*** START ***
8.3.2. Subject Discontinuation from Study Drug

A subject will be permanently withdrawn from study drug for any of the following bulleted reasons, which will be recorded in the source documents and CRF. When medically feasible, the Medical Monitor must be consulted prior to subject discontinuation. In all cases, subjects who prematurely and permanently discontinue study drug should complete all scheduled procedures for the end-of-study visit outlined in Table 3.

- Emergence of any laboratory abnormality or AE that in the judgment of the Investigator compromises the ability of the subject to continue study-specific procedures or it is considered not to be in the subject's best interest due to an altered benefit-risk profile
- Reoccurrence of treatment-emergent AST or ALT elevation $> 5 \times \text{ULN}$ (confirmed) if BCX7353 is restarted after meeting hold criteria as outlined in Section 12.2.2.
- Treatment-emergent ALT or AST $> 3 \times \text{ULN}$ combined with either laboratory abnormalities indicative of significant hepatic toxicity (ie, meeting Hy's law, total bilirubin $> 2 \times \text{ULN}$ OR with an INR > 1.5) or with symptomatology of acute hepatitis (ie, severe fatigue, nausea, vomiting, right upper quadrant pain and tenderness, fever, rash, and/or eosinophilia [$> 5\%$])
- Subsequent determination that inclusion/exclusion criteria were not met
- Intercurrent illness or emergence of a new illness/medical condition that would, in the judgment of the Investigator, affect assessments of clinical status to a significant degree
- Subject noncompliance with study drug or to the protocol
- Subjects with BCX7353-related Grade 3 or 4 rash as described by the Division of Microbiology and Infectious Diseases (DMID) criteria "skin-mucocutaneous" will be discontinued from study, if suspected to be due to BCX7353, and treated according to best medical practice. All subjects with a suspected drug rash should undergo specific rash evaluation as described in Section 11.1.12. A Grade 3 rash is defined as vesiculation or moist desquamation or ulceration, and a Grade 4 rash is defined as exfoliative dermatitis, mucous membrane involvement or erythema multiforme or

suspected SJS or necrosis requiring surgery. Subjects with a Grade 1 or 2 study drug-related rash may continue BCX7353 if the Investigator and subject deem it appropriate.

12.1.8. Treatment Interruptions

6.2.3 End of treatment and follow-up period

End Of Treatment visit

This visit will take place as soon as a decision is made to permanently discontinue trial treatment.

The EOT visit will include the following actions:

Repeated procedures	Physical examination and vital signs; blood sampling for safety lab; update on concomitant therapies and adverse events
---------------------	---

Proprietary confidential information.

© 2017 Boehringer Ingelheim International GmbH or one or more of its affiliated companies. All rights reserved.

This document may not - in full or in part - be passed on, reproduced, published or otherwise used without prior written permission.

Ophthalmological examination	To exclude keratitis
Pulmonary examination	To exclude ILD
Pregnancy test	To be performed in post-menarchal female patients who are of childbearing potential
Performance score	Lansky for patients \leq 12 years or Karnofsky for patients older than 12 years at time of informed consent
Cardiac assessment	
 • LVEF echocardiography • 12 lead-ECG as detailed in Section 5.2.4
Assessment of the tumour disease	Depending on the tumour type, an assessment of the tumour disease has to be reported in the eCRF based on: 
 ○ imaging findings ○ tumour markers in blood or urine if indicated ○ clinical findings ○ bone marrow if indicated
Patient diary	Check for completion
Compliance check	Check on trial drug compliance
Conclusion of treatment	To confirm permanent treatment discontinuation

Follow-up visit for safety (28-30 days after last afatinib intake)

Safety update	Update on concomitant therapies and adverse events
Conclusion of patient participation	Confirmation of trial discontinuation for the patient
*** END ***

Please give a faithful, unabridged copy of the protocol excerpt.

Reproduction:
8.3.2. Subject Discontinuation from Study Drug

A subject will be permanently withdrawn from study drug for any of the following bulleted reasons, which will be recorded in the source documents and CRF. When medically feasible, the Medical Monitor must be consulted prior to subject discontinuation. In all cases, subjects who prematurely and permanently discontinue study drug should complete all scheduled procedures for the end-of-study visit outlined in Table 3.

- Emergence of any laboratory abnormality or AE that in the judgment of the Investigator compromises the ability of the subject to continue study-specific procedures or it is considered not to be in the subject's best interest due to an altered benefit-risk profile
- Reoccurrence of treatment-emergent AST or ALT elevation $> 5 \times \text{ULN}$ (confirmed) if BCX7353 is restarted after meeting hold criteria as outlined in Section 12.2.2.
- Treatment-emergent ALT or AST $> 3 \times \text{ULN}$ combined with either laboratory abnormalities indicative of significant hepatic toxicity (ie, meeting Hy's law, total bilirubin $> 2 \times \text{ULN}$ OR with an INR > 1.5) or with symptomatology of acute hepatitis (ie, severe fatigue, nausea, vomiting, right upper quadrant pain and tenderness, fever, rash, and/or eosinophilia [$> 5\%$])
- Subsequent determination that inclusion/exclusion criteria were not met
- Intercurrent illness or emergence of a new illness/medical condition that would, in the judgment of the Investigator, affect assessments of clinical status to a significant degree
- Subject noncompliance with study drug or to the protocol
- Subjects with BCX7353-related Grade 3 or 4 rash as described by the Division of Microbiology and Infectious Diseases (DMID) criteria "skin-mucocutaneous" will be discontinued from study, if suspected to be due to BCX7353, and treated according to best medical practice. All subjects with a suspected drug rash should undergo specific rash evaluation as described in Section 11.1.12. A Grade 3 rash is defined as vesiculation or moist desquamation or ulceration, and a Grade 4 rash is defined as exfoliative dermatitis, mucous membrane involvement or erythema multiforme or

suspected SJS or necrosis requiring surgery. Subjects with a Grade 1 or 2 study drug-related rash may continue BCX7353 if the Investigator and subject deem it appropriate.

12.1.8. Treatment Interruptions

6.2.3 End of treatment and follow-up period

End Of Treatment visit

This visit will take place as soon as a decision is made to permanently discontinue trial treatment.

The EOT visit will include the following actions:

Repeated procedures	Physical examination and vital signs; blood sampling for safety lab; update on concomitant therapies and adverse events
---------------------	---

Proprietary confidential information.

© 2017 Boehringer Ingelheim International GmbH or one or more of its affiliated companies. All rights reserved.

This document may not - in full or in part - be passed on, reproduced, published or otherwise used without prior written permission.

Ophthalmological examination	To exclude keratitis
Pulmonary examination	To exclude ILD
Pregnancy test	To be performed in post-menarchal female patients who are of childbearing potential
Performance score	Lansky for patients \leq 12 years or Karnofsky for patients older than 12 years at time of informed consent
Cardiac assessment	
 • LVEF echocardiography • 12 lead-ECG as detailed in Section 5.2.4
Assessment of the tumour disease	Depending on the tumour type, an assessment of the tumour disease has to be reported in the eCRF based on: 
 ○ imaging findings ○ tumour markers in blood or urine if indicated ○ clinical findings ○ bone marrow if indicated
Patient diary	Check for completion
Compliance check	Check on trial drug compliance
Conclusion of treatment	To confirm permanent treatment discontinuation

Follow-up visit for safety (28-30 days after last afatinib intake)

Safety update	Update on concomitant therapies and adverse events
Conclusion of patient participation	Confirmation of trial discontinuation for the patient